Many states require high school students to earn credits in a foreign language in order to graduate and many colleges also include foreign languages in their degree plans. Some students may wonder why they have to take a foreign language to fulfill high school or college graduation requirements, so it is important to understand the many benefits of learning another language.
Learning another language assists in the development of critical thinking, creativity, problem-solving and memory, per the Connecticut State Department of Education. A 2007 publication cited several studies showing that students who study a foreign language have higher scores on standardized tests in math, reading and social studies, as well as college entrance exams like the ACT and SAT. English-speakers who learn a second language typically also have better listening skills and a greater understanding of their native language.
Studying a second language also affords the opportunity to be immersed in another culture, learning not only the language, but its heritage, history and traditions as well. The American Council on the Teaching of Foreign Languages claims that learning another language increases a student's understanding of diversity and leads to more positive attitudes and a greater sense of respect for people of other cultures. It also opens up the way for new experiences like being able to watch and understand foreign films or travel to new nations and converse in the native language.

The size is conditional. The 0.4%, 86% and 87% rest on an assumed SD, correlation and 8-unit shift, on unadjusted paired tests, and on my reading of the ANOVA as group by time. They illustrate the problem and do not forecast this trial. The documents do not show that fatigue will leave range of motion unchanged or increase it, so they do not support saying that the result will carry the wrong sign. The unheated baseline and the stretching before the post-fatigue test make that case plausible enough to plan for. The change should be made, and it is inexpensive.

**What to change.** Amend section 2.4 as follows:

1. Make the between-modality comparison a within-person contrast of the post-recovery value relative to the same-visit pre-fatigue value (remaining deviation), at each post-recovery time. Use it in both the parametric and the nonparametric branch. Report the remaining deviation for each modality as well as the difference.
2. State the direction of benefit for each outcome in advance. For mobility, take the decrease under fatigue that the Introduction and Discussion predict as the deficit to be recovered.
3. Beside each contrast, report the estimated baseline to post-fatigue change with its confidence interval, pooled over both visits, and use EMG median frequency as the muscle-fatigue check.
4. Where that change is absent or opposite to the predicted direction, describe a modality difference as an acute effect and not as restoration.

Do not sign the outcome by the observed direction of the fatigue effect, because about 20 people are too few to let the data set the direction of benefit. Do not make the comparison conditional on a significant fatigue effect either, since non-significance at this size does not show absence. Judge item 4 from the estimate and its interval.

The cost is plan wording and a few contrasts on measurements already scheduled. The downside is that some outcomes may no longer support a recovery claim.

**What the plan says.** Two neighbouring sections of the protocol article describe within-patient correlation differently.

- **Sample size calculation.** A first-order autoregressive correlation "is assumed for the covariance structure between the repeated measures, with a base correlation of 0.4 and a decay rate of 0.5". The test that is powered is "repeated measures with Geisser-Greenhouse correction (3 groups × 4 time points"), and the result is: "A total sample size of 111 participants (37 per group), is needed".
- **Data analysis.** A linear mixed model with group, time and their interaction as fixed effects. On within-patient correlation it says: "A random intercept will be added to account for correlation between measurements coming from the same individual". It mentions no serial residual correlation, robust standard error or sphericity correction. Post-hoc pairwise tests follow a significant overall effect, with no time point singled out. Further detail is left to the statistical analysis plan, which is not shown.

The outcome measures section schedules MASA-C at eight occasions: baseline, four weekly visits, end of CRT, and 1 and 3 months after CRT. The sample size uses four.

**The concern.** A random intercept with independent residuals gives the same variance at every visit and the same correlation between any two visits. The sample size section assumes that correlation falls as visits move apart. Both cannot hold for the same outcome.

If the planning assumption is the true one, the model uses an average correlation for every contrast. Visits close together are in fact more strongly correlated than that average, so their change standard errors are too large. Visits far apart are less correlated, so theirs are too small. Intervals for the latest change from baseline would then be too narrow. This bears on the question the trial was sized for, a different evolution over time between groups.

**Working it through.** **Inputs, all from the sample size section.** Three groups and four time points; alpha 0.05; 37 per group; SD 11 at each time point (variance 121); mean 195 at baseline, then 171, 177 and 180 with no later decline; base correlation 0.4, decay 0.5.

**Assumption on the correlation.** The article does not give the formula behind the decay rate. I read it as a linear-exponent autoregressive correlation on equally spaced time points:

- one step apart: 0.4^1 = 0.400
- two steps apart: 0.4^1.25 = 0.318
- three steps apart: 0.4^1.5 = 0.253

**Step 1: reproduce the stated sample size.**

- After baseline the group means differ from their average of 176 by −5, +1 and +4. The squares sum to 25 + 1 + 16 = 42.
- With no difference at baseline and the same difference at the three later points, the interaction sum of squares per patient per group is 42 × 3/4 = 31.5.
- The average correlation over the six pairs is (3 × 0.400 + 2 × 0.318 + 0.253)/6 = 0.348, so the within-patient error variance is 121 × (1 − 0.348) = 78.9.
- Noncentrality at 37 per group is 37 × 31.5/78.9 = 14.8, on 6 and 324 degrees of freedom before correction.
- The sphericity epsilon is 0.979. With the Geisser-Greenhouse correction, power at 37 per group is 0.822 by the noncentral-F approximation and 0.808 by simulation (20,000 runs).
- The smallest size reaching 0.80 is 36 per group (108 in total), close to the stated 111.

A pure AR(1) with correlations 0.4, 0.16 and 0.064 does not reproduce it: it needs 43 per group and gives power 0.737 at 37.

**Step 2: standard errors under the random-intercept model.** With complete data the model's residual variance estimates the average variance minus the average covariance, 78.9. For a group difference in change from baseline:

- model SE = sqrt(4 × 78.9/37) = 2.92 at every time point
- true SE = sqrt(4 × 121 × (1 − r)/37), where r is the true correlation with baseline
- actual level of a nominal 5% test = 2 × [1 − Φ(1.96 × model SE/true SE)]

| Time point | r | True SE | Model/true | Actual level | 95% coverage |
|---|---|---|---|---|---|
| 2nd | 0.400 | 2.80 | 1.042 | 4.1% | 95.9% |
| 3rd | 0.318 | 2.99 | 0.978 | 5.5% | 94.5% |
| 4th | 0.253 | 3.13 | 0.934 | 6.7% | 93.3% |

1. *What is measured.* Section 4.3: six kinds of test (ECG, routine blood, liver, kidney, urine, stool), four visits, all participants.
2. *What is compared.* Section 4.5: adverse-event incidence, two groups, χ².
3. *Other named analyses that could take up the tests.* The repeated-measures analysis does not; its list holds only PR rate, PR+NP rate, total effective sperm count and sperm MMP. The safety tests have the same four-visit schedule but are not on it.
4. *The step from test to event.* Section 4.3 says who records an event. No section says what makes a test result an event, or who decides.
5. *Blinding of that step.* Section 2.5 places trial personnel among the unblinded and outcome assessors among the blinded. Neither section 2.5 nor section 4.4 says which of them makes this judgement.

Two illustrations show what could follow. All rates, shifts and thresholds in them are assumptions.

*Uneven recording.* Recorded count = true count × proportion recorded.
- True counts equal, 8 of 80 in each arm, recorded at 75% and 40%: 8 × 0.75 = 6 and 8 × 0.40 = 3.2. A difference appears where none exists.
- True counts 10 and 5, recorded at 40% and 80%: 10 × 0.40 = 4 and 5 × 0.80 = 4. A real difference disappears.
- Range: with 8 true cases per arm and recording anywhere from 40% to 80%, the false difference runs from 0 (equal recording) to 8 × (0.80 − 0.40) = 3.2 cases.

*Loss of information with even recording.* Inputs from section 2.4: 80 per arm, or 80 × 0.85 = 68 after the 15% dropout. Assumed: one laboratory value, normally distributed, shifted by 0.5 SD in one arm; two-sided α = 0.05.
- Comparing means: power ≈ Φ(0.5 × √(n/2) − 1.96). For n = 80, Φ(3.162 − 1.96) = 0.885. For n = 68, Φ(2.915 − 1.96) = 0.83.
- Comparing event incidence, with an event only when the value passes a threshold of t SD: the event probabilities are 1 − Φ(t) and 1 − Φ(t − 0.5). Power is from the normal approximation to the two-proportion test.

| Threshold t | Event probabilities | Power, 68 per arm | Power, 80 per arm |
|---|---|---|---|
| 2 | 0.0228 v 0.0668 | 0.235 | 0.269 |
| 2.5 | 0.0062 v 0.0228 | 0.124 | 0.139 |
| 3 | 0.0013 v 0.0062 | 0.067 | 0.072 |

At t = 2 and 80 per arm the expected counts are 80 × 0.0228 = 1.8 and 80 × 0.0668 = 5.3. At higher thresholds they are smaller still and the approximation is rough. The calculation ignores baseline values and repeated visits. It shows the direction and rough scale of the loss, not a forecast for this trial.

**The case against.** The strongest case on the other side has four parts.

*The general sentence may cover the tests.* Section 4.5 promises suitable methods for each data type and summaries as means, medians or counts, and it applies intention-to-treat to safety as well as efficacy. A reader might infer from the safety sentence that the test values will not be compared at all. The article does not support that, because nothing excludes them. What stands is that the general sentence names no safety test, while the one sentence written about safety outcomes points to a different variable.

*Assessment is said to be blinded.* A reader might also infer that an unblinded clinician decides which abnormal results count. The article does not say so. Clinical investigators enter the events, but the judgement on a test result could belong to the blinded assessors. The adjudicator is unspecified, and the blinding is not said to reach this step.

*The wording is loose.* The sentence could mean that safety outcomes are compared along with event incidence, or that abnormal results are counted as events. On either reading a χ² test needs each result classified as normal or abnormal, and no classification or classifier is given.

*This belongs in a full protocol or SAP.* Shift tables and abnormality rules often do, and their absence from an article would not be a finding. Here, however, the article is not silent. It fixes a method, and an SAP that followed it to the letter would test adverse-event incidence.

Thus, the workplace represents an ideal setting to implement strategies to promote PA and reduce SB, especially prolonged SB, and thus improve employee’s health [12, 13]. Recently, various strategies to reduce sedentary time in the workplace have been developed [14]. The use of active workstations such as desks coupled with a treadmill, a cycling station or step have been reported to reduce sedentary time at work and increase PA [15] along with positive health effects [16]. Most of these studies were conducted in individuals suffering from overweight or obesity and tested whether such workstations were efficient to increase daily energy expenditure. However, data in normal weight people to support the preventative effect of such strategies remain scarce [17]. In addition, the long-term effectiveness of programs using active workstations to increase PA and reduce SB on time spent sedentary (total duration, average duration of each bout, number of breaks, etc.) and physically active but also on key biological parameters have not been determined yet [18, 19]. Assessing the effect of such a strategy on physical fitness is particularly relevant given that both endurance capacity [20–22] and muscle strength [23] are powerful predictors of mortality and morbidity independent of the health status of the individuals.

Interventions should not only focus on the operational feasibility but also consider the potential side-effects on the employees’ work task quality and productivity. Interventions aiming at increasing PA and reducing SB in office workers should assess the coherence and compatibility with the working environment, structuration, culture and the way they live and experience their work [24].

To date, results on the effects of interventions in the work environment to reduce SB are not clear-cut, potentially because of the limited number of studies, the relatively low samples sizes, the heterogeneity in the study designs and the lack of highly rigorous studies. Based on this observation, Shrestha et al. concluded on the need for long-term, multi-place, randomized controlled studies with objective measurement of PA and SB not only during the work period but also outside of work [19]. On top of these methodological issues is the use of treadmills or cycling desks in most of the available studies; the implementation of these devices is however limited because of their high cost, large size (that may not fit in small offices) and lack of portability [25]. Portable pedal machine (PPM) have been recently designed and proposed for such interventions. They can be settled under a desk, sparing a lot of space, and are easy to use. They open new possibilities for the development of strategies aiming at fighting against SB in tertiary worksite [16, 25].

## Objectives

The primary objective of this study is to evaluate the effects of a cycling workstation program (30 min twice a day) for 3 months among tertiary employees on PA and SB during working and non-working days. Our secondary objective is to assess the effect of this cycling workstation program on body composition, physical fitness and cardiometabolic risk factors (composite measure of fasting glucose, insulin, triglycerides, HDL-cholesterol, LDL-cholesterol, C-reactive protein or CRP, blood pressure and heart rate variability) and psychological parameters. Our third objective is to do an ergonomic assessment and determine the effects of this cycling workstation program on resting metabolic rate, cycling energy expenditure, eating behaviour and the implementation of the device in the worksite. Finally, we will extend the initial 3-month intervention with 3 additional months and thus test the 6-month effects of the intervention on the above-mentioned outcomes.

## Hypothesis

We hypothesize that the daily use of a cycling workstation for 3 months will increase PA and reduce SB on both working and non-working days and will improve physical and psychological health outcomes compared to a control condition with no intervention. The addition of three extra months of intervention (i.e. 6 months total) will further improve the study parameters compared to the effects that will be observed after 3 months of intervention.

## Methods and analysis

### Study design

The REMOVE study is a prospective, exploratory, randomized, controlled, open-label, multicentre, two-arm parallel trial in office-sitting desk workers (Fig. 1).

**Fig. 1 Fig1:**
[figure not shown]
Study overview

As our world becomes more globalized and diverse, being able to speak more than one language becomes an invaluable skill and opens up more career choices and advancement opportunities. Being able to list that you are bilingual on a resume will set you apart from the competition and give you an advantage in the job market. According to Career Builder, many employers in the business, education, health care, government, hospitality, law enforcement or marketing fields look for applicants who can speak other languages.
Choosing a Language to Study
Language experts Martha Abbott and Ken Stewart offer some tips on language study in an article published by the American Council on the Teaching of Foreign Languages. They claim that while it is never too late to start learning another language, starting earlier is better. Students do not have to stop at just two languages, as many languages offer a transition to learning others. Abbott and Stewart suggest choosing a language based on interests, such as family history or what peers are learning and both cited consistency as an important factor, that students should see it through and become lifelong learners.
- Saint John's University: Why Learn a Foreign Language?
- American Council on the Teaching of Foreign Languages: What the Research Shows
- Connecticut State Department of Education: The Benefits of Second Language Study
- Career Builder: Fields in Need of Second Language Skills
- American Council on the Teaching of Foreign Languages: Cognitive Benefits of Learning Language
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